If the external drive is NTFS, you might need to install ntfs-3g and change the /etc/fstab entry for it from vfat to ntfs-3g. The disk device path might have to be changed to a more specific one, especially /dev/disk/by-uuid/ or LABEL=”” (this LABEL is the name of the NTFS partition).

sudo apt-get update
sudo apt-get install -y ntfs-3g

Once you are certain you can mount them to the right mount points, it’s time to run the script. You can save it anywhere, but for this example we’ll save it to /root/copyonstartup.sh :

sudo nano /root/copyonstartup.sh

Paste the following content into the text editor, changing the mount points for CARD and DRIVE at the top to the mount points you’ve made in the beginning:



mount -a
if [ $(mount | grep -c $CARD) = 1 ]; then #Check if card is mounted
	if [ $(mount | grep -c $DRIVE) = 1 ]; then #Check if drive is mounted
		#Check if drive has DCIM, if not create one
		if [ -d $DRIVE/DCIM ]; then mkdir $DRIVE/DCIM; fi
		#Check if drive has existing folders inside DCIM
		if [ `ls $DRIVE/DCIM | grep 100RP | wc -l` == 0 ]; then
			mkdir -p $DRIVE/DCIM/100RP001
			rsync -r $CARD/DCIM/*/ $DRIVE/DCIM/100RP001/
			DIRNUM=$(ls $DRIVE/DCIM | tail -n 1 | tail -c 4) #Get last 3 characters from the last dir in drive/DCIM
			DIRNUM=$((DIRNUM + 1)) #Increment dirnum
			DIRNUM=$(printf "%03d" $DIRNUM) #Pad dirnum
			mkdir -p $DRIVE/DCIM/100RP$DIRNUM
			rsync -r $CARD/DCIM/*/ $DRIVE/DCIM/100RP$DIRNUM/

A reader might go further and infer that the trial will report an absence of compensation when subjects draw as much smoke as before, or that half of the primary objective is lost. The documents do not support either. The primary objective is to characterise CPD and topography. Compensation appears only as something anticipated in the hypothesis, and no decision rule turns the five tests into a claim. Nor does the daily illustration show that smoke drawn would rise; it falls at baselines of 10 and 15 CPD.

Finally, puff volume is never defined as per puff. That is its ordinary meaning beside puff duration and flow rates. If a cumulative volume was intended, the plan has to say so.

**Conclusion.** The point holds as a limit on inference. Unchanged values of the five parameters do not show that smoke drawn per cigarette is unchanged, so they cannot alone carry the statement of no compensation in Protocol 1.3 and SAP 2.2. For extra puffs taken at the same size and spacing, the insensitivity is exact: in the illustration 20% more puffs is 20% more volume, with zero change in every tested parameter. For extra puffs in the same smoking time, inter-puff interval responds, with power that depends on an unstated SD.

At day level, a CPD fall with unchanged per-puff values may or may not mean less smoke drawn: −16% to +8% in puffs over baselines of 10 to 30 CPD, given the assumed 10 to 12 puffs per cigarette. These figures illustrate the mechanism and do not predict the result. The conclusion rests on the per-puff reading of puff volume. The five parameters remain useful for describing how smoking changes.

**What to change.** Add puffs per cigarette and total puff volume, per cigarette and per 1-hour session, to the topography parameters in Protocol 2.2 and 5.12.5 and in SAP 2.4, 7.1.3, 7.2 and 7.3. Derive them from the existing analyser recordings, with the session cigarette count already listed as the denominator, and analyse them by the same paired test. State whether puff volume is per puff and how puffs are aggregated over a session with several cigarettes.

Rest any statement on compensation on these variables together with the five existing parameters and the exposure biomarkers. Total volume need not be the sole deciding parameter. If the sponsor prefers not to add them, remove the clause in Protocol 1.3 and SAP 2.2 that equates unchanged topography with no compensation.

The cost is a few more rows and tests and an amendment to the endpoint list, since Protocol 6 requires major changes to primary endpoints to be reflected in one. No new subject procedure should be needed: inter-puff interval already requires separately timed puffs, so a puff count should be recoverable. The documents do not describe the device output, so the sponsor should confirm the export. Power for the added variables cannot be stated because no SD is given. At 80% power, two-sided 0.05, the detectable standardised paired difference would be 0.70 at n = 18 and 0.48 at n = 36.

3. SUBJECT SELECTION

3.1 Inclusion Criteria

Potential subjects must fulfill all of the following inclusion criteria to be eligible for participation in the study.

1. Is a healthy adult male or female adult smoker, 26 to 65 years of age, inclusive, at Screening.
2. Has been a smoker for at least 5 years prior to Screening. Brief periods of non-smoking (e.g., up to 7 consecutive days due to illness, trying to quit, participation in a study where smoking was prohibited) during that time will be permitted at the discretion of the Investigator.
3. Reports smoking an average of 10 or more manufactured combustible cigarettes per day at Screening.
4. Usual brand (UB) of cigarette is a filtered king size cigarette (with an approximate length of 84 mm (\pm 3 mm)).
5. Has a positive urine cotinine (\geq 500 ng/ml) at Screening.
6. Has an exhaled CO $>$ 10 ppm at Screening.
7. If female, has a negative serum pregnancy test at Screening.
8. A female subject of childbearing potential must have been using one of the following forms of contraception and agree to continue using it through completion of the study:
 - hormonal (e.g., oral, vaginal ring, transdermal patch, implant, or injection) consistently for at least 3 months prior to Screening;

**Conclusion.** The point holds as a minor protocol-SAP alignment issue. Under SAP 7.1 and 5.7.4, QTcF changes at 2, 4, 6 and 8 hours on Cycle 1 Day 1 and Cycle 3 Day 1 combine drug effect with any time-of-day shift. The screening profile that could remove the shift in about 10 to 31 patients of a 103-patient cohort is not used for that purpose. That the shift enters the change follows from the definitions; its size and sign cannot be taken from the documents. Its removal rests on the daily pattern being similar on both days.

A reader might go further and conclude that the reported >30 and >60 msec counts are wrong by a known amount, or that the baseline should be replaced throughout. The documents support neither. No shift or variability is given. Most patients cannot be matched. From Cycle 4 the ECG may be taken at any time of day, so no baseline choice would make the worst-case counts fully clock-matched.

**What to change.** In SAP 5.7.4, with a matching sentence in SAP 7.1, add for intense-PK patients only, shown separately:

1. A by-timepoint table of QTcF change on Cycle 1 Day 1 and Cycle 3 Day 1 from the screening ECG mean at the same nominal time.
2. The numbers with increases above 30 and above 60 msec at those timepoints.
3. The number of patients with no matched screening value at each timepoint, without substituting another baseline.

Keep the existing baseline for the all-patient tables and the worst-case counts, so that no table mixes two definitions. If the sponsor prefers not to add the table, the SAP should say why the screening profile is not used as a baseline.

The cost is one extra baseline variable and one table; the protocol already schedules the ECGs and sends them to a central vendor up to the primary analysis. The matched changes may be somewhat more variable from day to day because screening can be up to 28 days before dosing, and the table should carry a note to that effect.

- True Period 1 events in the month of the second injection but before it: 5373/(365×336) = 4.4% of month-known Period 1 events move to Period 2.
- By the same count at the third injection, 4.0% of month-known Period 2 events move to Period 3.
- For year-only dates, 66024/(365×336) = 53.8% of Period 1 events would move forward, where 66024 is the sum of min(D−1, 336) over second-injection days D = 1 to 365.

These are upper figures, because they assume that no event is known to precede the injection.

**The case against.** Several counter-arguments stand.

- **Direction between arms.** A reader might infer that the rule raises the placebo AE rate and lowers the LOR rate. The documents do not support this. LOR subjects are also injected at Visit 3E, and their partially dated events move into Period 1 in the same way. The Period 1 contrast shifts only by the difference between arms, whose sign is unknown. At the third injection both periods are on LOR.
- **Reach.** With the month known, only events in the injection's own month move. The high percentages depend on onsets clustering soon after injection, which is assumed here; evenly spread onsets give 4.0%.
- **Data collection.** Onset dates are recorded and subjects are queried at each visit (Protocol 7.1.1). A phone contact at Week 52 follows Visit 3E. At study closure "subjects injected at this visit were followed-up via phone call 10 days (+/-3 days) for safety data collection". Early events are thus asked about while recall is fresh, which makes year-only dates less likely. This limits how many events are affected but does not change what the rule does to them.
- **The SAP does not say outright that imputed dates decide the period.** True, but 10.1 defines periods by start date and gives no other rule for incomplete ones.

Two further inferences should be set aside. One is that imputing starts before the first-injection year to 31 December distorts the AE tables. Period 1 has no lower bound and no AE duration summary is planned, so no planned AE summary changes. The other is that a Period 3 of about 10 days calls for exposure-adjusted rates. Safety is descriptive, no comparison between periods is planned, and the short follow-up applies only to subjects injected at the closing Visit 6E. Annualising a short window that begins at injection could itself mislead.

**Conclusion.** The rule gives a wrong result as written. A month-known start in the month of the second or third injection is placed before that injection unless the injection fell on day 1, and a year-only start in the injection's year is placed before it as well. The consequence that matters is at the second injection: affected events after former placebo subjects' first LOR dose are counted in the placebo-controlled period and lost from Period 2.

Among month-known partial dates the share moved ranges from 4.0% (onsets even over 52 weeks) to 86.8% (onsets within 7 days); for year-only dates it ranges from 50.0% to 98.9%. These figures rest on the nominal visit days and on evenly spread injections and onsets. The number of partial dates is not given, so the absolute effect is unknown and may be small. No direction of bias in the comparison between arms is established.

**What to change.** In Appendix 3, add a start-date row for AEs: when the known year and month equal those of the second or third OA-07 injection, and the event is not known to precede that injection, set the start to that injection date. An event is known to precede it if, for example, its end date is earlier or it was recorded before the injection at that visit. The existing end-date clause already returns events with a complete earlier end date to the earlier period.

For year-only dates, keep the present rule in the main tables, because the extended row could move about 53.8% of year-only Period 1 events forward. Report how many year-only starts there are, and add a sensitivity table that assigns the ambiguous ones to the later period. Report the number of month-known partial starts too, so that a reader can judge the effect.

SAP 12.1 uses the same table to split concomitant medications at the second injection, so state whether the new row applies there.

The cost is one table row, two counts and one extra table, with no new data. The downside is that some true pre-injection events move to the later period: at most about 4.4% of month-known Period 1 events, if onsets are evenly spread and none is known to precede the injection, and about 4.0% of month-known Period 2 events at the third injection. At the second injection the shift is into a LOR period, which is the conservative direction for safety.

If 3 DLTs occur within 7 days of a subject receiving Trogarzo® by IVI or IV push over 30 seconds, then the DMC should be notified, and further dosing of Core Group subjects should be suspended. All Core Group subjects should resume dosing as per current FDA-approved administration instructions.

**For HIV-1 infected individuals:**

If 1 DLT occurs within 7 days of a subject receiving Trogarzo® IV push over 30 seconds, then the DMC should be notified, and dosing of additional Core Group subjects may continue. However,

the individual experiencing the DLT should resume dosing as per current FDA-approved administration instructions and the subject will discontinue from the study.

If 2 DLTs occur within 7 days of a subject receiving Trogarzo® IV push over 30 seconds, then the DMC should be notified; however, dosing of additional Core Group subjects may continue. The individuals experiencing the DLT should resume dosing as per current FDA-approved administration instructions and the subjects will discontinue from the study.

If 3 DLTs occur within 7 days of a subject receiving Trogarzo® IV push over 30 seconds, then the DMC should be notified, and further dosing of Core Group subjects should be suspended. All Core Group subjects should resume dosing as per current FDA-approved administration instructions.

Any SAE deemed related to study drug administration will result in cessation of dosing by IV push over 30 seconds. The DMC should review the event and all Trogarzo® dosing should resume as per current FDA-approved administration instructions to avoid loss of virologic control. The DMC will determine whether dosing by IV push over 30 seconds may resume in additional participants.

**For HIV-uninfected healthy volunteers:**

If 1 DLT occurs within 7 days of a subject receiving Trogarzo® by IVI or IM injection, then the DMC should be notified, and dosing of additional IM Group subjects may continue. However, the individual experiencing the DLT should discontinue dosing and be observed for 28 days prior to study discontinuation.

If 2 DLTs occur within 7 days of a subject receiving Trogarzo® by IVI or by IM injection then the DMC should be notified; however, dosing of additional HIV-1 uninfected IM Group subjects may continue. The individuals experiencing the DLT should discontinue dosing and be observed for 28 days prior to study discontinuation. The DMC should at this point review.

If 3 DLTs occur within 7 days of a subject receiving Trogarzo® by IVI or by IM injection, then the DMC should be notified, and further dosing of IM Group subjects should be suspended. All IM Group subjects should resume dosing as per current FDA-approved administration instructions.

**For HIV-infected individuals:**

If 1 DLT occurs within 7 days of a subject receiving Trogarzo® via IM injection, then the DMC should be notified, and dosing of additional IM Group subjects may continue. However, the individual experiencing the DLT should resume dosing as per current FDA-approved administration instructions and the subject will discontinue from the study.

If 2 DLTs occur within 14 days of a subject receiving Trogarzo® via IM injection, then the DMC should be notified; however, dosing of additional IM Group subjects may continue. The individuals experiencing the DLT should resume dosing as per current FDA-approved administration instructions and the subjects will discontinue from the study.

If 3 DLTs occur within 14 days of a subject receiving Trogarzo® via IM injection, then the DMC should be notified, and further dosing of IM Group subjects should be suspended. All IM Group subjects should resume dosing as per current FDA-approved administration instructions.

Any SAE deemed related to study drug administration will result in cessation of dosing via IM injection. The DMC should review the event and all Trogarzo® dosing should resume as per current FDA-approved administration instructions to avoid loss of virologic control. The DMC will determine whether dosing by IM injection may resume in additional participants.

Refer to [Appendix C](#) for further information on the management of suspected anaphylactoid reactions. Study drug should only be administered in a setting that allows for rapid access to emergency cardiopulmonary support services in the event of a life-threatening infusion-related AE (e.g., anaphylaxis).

umount -a
poweroff -p

Again, press Ctrl+O and Enter to save, then press Ctrl-X to close the text editor. To make it run as a script, we’ll need to make it executable:

sudo chmod +x /root/copyonstartup.sh

This script will shutdown the Raspberry Pi when it’s done, as we don’t really use a display in the field. Every time you run it, it will:

  1. Mount all drives specified in /etc/fstab. If either the card or the external drive is not mounted, exit the script. You can use the Raspberry Pi normally if either or both drives are not connected at boot time.
  2. If there is no DCIM folder in the external drive, create it.
  3. If there is no subfolder in the external drive’s DCIM folder containing 100RP name, create a new one 100RP001.
  4. If there is already a subdirectory in the external drive’s DCIM folder contains 100RP name, create a new one with the last 3 digits incremented by 1.
  5. Copy from card to the external drive and shutdown when completed.

It’s time to test if it works! Take some photos with a camera using the card, connect both the card (through a card reader) and the external drive to the Raspberry Pi, then run the script:

sudo /root/copyonstartup.sh

If all goes well, the Raspberry Pi will shutdown itself when finished (you can watch the activity LEDs) and the files will be copied from the card reader to the external drive. After you’ve verified that it works, we can run the script every startup with crontab:

sudo crontab -e

Add a line to the bottom, changing the path of the script to your own:

@reboot /root/copyonstartup.sh

Again, press Ctrl+O and Enter to save, then press Ctrl-X to close the text editor. This script is flexible in that you can use any card reader and any type of memory card supported by Linux, and the external drive can be either FAT32 or exFAT (NTFS drives might need to be more specific), just make sure to connect to the right USB ports. If you want to use spinning drives with the Raspberry Pi, your power supply has to be at least 2A and you need to add max_usb_current=1 to the file /boot/config.txt . As expected, speed is not that great because of shared USB 2.0 bandwidth. 

This is the end of the guide on how to make a Raspberry Pi copy from card reader to external drive on startup automatically.